Type Of Harness
Depending on the environment you are climbing in, you will need different types of harnesses with different features. If your main area of interest is sport climbing you will need to look for the most lightweight model available, focusing on freedom of movement and climbing comfort since you won’t be hanging around in your harness for a long time. For training in the gym, on the other hand, you might want to look for a harness that is also comfortable to wear since you’ll be staying in it quite a bit as you try out new holds and techniques. In this case you won’t even need gear loops or ice clipper slots, so these will help you keep the weight down. A traditional climbing harness, meant for the outdoors, will need several gear loops and also needs to be extra padded and durable than the models we have described earlier. A rear haul loop is also needed for this style of climbing. For big wall climbing, you’ll need everything a trad harness can give you and more, with extra padding and numerous loops, extra strong belay loops and more heft and weight. Finally, alpine climbing harnesses will be similar to trad ones but can be a little lighter and simpler, since you won’t be needing all the features they provide given the speed at which you’re planning to ascend and descend.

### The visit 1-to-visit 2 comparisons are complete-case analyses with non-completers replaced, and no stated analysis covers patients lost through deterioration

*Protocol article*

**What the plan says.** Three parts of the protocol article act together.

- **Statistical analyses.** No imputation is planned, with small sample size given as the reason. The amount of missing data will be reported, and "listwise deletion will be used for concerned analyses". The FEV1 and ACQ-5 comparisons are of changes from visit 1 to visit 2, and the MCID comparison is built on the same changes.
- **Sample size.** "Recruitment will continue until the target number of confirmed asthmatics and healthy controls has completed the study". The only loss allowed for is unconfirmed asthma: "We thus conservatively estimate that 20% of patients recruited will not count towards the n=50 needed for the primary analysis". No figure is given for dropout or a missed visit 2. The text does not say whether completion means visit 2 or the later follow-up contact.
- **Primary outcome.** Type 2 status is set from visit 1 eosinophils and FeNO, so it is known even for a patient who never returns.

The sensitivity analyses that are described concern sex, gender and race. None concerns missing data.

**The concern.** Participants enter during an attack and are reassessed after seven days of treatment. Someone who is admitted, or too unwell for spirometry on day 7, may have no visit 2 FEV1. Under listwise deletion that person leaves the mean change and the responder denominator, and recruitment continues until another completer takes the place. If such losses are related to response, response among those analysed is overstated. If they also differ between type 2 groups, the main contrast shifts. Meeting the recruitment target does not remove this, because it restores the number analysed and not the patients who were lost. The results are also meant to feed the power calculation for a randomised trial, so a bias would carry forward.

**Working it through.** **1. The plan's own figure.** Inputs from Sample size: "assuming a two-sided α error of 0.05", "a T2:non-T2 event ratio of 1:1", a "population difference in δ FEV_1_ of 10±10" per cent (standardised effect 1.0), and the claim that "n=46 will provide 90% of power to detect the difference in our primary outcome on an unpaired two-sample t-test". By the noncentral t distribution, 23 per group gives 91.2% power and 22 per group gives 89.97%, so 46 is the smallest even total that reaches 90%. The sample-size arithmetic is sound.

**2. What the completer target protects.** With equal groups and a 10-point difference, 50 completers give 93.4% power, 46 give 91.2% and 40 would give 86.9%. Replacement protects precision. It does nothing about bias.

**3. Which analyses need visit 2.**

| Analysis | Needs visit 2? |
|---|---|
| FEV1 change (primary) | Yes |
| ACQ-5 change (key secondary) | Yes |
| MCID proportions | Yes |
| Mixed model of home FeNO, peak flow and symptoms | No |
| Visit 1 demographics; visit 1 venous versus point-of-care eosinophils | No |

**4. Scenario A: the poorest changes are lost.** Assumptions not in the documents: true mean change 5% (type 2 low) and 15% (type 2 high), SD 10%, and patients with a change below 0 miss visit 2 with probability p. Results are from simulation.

Type Of Climbing
Climbing is a sport that can be practised in thousands of different ways but can be approximately divided into several categories. Gym climbing is done indoors, on walls studded with holds of varying difficulties, meant to let you practice your skills before you head out to the real mountains. Sport climbing is similar to gym climbing, but the emphasis here is placed on speed rather than style. Once you head outdoors, you might undertake traditional climbing, which implies multi-pitching and attaching ropes to the sides of mountains to hold you up. Big wall climbing refers to attempting the largest and most difficult climbs, often requiring up to several days, while alpine rock climbing mirrors sport climbing, but is done in the natural outdoors environment.
Male vs Female
Not all climbing harnesses are equally usable by both sexes, so you need to watch out when you are buying one. Women’s climbing harnesses are designed to adapt to the female body shape, with a tighter waist belt than models meant for men. This allows for a better hold that is much more secure than using a male harness and trying to tighten it excessively. Of course this is doable, as human beings come in all shapes and sizes, but if you can choose it’s probably better to stick with one that is designed for you.
Fixed vs. Adjustable Leg Loops
When choosing a climbing harness, try to find one with adjustable leg loops. This will provide you with an extra degree of versatility when compared with ones whose loops are not adjustable. You might find this especially handy if you plan to use your harness all year round, because it will let you adapt its shape to the clothing you intend to wear.
Ice Clipper Slots